Posts Tagged ‘young people’
At the Waterfront, in a ceremony that was similar to the boat-a-cade in Sydney for World Youth Day 2008, Pope Benedict was brought by boat through the harbour to meet the young people of Malta and Gozo. Bishop Mario Grech of Gozo spoke about the changing country, saying that Malta’s young people had questions to address to the Pope. Using the parable of the rich young man, Bishop Grech echoed his question “Good teacher, what must I do to inherit eternal life?”
Some of the young people he said needed more support and encouragement than others because:
like the rich young man of the Gospel, some may have built a false sense of security in their rigid observance of the law and ritual norms and refuse a loving commitment to God and neighbour, even at a high personal cost. In such cases there is the hazard that belief turns into an empty religiosity, a matter of culture and tradition rather than a choice of life;
like the rich young man of the Gospel, compelled by the materialistic culture and the pressures of our modern economic system, some are finding it taxing to make choices which would guarantee them a treasure in Heaven;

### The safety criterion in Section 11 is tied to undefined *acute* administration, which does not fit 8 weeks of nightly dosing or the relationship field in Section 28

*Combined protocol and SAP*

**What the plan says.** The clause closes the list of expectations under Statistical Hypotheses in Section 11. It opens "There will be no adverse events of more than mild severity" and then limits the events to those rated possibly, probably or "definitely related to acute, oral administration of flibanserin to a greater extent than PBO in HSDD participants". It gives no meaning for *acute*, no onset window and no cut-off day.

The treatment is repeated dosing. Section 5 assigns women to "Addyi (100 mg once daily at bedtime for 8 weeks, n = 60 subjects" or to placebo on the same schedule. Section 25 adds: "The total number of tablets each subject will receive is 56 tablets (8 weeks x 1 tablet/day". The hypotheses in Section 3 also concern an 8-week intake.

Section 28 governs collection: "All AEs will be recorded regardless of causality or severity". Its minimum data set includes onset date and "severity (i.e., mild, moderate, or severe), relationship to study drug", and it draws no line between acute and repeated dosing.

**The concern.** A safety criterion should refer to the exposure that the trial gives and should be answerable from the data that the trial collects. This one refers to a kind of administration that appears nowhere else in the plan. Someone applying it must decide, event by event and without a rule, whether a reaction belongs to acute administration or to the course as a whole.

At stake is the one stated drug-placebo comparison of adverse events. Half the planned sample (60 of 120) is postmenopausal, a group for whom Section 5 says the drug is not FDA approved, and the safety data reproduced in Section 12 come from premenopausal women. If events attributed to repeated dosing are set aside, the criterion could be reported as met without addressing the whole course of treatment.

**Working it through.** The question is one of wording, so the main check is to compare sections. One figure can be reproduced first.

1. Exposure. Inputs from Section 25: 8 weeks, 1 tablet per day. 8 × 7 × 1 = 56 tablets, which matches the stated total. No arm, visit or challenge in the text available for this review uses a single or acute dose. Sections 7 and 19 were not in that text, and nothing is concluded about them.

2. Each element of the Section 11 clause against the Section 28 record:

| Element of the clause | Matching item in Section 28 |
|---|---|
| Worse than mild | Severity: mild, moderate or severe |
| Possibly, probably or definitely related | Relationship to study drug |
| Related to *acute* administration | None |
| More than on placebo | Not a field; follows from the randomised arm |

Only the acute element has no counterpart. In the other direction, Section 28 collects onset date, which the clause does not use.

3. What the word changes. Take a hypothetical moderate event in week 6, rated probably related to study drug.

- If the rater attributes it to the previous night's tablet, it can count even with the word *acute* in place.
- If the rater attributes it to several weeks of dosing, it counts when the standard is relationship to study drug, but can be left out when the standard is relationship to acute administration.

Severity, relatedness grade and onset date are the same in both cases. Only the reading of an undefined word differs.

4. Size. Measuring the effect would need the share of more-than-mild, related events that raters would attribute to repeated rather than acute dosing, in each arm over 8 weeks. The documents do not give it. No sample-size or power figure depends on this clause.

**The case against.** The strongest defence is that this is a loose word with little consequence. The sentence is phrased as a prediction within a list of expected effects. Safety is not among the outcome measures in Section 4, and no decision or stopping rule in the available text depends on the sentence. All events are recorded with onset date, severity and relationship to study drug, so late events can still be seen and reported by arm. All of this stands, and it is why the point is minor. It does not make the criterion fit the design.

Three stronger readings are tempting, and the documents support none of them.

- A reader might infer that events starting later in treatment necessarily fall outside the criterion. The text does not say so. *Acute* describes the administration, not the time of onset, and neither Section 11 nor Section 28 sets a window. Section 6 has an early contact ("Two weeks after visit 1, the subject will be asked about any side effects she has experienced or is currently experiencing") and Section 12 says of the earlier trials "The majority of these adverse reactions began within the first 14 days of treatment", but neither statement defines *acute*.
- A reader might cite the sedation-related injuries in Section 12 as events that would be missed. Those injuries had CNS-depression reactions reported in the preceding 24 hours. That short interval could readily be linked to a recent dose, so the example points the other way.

like the rich young man, since human nature is proud and nourishes illusions of self-sufficiency and autonomy, some do not easily understand that they should allow God to infuse their life with His love by surrendering themselves to Him in complete trust and like St. Paul declare that the love of God compels them on.
A group of young people then addressed their questions and concerns to the Pope. I am going to put up the first one because I think it is worth reading in full: Read the rest of this entry »
In the excerpt Peter Steinfels, who spent many years at the magazine, muses about the Commonweal readers of the future.
He identifies four groups: the fundamentalists “who want something, whether it’s the Pope or particular texts opr certain forms of ritual, that can be relied upon to provide their identity” for whom “things are not to be challenged; they are to be taken literally”, the neo-conservatives, a group which is “much more questioning and intellectually adventurous but whose identity is very much defined over against the secular liberal culture”.
Steinfels juxtaposes these first two groups with two subsequent groups to which he assigns no handle. They consist of “a very large liberal group that has a Christian and Catholic commitment but are not willing to isolate themselves” who want “to be engaged with the culture in conversation with it, not just in battle with it” and the fourth group “is a more radical and political group that forms an identity largely around very personal, radical social justice commitments.”